There are many good things that the internet and Twitter can do for politics, and one does not need to look hard to find those positive benefits. But there are definitely problems with internet culture and politics, too, and the fact that people can so easily focus on and become distracted by a model in a dress in a forum where people are outlining their visions for Mexico’s future, visions that will directly impact the electorate, is a reminder of the weaknesses of the internet-news media-politics combination (to say nothing of human attention spans).
Also, I’d love to see the US public’s response if somebody who had posed in Playboy made an appearance at the presidential debates.
The run-up to last night’s debate was overshadowed by two main issues: the controversy over which channels would air the debate, and that this is only one of two debates that will take place during the campaign.
Televisa and TV Azteca, the two major television channels, did not want to air the debate since they already had other programming scheduled. In the face of this refusal to air the debate, The IFE (Federal Electoral Institute) caved as they usually do and voted against forcing all the channels to air the debate. In the end, TV Azteca did not air the debate on their two channels, and Televisa only aired it on one of their 5 channels. The debate was also available on public television.
The IFE is responsible for organizing two debates during the campaign, in which the candidates are required to participate. However, other media outlets have attempted and failed to organize additional debates since the front-runner, Enrique Peña Nieto (PRI), has refused to participate in any other debates. EPN’s decision to avoid any unnecessary debating makes strategic sense, since he is already ahead in the polls by around 20 points, and gains little from additional public appearances. And, since he has already demonstrated that he can’t think on his feet, and will likely embarrass himself if he deviates from the campaign script, his campaign managers are doing everything they can to keep him away from the media.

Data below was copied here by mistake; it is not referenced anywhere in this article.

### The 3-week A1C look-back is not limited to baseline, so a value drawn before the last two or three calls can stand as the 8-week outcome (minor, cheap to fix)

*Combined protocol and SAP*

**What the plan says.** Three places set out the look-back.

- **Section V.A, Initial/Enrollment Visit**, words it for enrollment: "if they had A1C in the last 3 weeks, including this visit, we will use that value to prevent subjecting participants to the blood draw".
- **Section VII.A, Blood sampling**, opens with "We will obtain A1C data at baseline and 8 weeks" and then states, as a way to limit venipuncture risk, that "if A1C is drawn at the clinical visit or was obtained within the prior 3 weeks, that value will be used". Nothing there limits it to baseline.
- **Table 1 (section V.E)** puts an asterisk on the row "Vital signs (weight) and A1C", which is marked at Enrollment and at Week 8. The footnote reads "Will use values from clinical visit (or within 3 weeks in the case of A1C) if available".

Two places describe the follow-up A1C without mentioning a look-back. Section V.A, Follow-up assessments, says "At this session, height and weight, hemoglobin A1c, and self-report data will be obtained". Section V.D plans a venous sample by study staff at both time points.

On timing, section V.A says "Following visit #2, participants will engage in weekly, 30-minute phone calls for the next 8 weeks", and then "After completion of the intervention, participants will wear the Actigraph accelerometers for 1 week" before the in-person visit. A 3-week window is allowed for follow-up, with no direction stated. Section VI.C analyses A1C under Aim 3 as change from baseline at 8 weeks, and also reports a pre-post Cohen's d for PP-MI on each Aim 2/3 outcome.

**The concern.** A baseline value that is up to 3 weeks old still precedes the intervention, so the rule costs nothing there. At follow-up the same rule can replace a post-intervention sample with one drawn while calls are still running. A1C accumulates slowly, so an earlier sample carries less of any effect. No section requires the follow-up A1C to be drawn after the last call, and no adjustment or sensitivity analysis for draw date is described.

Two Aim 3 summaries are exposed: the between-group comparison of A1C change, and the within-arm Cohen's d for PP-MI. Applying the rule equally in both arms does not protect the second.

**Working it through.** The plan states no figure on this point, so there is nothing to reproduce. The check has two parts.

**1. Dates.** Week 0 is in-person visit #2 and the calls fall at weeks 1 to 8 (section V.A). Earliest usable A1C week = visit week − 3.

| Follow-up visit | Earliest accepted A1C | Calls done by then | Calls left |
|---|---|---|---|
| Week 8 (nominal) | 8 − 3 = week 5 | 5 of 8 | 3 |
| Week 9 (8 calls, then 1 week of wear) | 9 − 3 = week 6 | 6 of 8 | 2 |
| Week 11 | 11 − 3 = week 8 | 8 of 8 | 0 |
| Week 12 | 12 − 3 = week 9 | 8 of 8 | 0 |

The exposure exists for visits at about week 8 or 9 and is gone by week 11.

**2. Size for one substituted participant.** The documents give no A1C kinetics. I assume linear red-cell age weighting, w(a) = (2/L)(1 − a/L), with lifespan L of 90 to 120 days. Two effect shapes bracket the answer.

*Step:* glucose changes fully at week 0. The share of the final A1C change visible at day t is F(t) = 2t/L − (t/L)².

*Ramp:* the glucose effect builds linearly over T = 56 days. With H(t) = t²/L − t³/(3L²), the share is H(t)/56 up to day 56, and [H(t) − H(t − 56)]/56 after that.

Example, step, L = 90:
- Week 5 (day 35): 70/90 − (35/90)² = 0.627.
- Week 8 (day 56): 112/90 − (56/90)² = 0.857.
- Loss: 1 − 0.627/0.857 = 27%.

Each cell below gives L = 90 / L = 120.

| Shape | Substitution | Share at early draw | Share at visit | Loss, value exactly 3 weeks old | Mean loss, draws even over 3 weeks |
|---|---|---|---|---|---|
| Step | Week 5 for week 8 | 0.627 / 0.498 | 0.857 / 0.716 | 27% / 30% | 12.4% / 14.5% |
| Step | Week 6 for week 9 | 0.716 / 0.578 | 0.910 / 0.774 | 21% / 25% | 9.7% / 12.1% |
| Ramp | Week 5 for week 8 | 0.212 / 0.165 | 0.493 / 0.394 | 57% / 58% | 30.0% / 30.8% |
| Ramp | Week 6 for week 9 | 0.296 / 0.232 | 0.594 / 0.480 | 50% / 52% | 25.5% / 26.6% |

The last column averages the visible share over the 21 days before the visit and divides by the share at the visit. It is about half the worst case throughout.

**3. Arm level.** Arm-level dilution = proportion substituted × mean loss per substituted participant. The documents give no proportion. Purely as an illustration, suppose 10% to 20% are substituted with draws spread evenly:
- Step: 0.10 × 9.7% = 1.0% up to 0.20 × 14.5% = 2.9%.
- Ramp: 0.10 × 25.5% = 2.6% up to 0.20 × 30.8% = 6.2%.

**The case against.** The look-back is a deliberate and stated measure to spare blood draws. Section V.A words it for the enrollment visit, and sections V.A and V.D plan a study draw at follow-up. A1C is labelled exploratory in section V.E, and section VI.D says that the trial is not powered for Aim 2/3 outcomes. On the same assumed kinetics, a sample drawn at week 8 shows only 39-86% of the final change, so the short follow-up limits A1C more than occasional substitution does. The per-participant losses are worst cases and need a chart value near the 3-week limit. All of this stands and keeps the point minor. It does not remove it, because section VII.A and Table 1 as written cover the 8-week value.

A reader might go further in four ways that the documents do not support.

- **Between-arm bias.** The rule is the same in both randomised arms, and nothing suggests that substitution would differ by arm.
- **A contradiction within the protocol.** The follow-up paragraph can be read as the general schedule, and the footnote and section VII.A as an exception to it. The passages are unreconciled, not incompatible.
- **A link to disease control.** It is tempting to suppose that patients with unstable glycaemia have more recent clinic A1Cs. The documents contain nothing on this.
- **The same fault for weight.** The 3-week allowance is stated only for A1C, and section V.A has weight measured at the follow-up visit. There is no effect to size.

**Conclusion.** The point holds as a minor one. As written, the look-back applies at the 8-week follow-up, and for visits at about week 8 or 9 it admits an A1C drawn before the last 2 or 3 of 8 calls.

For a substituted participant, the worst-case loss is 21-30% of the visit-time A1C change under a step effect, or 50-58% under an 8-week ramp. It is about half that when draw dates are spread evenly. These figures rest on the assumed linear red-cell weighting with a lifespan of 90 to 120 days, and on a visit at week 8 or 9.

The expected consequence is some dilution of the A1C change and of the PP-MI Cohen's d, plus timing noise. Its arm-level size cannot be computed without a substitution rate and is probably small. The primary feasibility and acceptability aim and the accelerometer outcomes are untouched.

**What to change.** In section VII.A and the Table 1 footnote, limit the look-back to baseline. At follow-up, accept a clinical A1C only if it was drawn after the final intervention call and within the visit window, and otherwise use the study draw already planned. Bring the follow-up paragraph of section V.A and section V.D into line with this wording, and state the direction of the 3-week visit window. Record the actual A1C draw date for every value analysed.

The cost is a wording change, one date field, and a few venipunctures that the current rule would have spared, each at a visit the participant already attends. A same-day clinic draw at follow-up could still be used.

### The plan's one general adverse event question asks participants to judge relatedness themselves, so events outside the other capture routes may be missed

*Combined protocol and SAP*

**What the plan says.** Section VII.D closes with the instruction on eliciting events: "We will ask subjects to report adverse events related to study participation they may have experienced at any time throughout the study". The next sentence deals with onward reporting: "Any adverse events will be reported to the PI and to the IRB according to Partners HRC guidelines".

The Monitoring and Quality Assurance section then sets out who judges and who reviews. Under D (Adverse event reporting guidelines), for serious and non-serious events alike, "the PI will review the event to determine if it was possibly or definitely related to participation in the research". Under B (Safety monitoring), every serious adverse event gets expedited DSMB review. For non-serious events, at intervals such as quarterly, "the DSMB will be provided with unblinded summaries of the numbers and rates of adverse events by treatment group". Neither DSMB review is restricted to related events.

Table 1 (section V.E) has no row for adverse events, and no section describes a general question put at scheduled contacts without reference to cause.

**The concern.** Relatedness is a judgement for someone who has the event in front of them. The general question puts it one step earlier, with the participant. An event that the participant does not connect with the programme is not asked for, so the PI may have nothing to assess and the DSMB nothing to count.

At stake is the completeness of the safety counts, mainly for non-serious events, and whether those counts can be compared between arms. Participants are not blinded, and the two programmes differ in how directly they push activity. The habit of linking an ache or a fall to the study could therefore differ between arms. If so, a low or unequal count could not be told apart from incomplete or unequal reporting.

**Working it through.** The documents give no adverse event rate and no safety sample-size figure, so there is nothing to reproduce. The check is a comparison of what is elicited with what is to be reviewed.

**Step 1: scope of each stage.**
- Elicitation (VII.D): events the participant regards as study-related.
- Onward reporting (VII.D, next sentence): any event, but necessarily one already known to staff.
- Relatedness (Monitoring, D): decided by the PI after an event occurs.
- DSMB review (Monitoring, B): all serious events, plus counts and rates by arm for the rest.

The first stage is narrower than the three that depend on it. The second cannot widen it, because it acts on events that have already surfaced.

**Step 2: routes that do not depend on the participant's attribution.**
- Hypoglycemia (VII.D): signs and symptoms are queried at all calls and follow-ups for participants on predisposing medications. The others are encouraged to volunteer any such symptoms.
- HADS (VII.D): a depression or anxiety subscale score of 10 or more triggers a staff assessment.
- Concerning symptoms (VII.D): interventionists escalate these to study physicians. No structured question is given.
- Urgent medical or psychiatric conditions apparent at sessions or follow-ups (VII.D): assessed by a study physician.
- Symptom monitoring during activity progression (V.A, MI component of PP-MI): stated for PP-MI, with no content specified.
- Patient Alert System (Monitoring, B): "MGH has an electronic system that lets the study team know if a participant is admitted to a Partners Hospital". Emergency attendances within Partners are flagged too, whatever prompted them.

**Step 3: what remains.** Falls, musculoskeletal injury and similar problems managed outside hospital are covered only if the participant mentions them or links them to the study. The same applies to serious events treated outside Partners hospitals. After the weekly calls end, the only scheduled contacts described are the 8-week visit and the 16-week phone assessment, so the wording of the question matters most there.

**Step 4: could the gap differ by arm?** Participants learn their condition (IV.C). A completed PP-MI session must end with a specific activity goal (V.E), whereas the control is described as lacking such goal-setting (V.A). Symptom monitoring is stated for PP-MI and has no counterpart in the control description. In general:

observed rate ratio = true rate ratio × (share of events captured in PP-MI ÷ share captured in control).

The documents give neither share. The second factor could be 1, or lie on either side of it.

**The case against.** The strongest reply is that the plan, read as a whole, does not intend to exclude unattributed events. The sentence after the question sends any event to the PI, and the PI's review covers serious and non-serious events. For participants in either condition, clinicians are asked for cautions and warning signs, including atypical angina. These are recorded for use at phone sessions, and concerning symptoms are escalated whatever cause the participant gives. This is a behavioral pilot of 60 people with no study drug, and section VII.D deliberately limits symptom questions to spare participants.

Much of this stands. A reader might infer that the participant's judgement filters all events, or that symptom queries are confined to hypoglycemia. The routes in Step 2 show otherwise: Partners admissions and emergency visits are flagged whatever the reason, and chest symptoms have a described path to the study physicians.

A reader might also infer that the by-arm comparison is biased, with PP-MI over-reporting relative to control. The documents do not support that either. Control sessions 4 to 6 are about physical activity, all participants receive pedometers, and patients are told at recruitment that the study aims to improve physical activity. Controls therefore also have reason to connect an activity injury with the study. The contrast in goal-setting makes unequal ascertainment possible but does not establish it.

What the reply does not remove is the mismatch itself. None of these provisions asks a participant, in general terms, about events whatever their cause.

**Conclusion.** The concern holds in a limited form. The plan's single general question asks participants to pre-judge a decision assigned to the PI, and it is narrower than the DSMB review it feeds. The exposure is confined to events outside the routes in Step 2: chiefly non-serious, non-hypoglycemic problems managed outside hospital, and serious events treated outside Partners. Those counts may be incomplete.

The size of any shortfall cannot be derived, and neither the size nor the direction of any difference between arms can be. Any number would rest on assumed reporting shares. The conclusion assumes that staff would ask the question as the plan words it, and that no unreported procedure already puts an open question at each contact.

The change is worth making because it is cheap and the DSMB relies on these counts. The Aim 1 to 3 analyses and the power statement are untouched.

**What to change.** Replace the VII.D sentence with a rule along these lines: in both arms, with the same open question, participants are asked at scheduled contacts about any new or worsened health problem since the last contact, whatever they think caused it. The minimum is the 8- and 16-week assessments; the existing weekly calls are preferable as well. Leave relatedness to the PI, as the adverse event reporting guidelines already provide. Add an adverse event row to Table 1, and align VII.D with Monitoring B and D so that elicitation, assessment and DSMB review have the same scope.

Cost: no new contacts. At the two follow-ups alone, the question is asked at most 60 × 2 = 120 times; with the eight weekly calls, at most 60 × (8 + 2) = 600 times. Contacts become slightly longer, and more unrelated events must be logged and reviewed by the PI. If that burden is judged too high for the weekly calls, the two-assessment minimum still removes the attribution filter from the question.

The debate itself was not really what most people would consider a “debate.” The IFE publicly released the questions on Saturday ensuring the candidates wouldn’t be stumped by any question read by the moderator. The format largely precluded any real debate between candidates, although there were a number of attempts by Andrés Manuel López Obrador (PRD) and Josefina Vázquez Mota (PAN) to criticize Peña Nieto. For each question, one candidate was given 2 minutes to answer, then the other three candidates were given 90 seconds to give their answers to the question, followed by a reply from the original candidate. The candidate who was allowed to answer first rotated throughout the evening. This format provided for a fairly unintelligible “debate” as JVM and AMLO used much of their time to attack EPN and either ignore the question or provide a short ambiguous response, while EPN responded to attacks against himself and launched his own attacks against AMLO and JVM, while providing little in the way of concrete responses to the questions. Instead, the debate functioned more like a series of unconnected short speeches from each candidate, with responses to attacks coming several minutes after the criticism was launched and other candidates speaking in-between. The three major candidates largely ignored Gabriel Quadri de la Torre (Nueva Alianza) throughout the debate, while Qaudri tried to project himself as the “citizen” candidate, different from the other three politicos.